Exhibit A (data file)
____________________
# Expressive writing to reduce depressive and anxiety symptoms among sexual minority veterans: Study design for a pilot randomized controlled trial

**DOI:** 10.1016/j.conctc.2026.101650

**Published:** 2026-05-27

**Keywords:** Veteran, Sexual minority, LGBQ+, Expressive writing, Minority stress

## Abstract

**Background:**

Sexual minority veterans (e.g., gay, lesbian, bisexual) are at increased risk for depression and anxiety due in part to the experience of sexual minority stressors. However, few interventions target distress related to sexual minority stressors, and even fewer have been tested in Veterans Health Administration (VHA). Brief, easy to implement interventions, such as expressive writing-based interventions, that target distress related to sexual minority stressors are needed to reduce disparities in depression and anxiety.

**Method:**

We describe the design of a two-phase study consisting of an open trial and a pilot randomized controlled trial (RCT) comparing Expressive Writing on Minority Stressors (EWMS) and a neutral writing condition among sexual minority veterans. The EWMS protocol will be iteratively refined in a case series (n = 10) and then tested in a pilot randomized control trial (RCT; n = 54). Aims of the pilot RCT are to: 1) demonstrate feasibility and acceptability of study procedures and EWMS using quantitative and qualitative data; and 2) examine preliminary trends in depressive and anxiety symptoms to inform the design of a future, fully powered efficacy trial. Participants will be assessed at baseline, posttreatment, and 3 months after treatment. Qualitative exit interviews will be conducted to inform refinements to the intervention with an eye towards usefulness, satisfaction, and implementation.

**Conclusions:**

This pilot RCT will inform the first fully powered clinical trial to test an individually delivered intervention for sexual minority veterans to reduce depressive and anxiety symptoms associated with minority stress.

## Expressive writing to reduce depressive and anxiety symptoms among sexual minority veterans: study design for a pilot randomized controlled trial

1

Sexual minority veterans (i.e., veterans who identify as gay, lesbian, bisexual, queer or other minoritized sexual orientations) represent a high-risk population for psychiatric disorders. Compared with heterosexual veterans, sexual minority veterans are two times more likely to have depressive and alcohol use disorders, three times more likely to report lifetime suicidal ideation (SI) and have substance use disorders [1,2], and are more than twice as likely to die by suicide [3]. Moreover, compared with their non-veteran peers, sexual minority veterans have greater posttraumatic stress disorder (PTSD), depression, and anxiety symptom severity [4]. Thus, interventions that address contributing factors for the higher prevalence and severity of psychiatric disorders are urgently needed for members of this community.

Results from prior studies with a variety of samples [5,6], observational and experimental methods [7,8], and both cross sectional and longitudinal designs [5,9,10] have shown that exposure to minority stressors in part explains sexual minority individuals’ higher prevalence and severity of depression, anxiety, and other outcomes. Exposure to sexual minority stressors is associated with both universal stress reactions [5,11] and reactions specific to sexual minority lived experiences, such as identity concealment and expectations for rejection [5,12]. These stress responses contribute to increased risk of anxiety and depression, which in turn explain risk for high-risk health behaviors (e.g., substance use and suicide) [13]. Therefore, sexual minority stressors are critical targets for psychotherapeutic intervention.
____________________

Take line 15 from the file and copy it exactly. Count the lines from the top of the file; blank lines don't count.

Results from prior studies with a variety of samples [5,6], observational and experimental methods [7,8], and both cross sectional and longitudinal designs [5,9,10] have shown that exposure to minority stressors in part explains sexual minority individuals’ higher prevalence and severity of depression, anxiety, and other outcomes. Exposure to sexual minority stressors is associated with both universal stress reactions [5,11] and reactions specific to sexual minority lived experiences, such as identity concealment and expectations for rejection [5,12]. These stress responses contribute to increased risk of anxiety and depression, which in turn explain risk for high-risk health behaviors (e.g., substance use and suicide) [13]. Therefore, sexual minority stressors are critical targets for psychotherapeutic intervention.